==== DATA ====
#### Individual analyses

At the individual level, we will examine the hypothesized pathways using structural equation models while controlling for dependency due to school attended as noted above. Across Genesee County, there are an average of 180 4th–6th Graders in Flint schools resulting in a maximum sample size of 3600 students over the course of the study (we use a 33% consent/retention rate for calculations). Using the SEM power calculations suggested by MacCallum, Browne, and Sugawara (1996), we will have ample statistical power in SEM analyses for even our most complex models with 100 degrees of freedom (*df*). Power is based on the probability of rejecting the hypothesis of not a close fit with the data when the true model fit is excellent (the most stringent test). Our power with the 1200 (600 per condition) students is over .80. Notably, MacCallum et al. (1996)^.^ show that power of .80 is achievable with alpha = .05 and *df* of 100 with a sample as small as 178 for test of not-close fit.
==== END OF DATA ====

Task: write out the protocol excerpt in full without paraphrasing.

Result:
#### Individual analyses

At the individual level, we will examine the hypothesized pathways using structural equation models while controlling for dependency due to school attended as noted above. Across Genesee County, there are an average of 180 4th–6th Graders in Flint schools resulting in a maximum sample size of 3600 students over the course of the study (we use a 33% consent/retention rate for calculations). Using the SEM power calculations suggested by MacCallum, Browne, and Sugawara (1996), we will have ample statistical power in SEM analyses for even our most complex models with 100 degrees of freedom (*df*). Power is based on the probability of rejecting the hypothesis of not a close fit with the data when the true model fit is excellent (the most stringent test). Our power with the 1200 (600 per condition) students is over .80. Notably, MacCallum et al. (1996)^.^ show that power of .80 is achievable with alpha = .05 and *df* of 100 with a sample as small as 178 for test of not-close fit.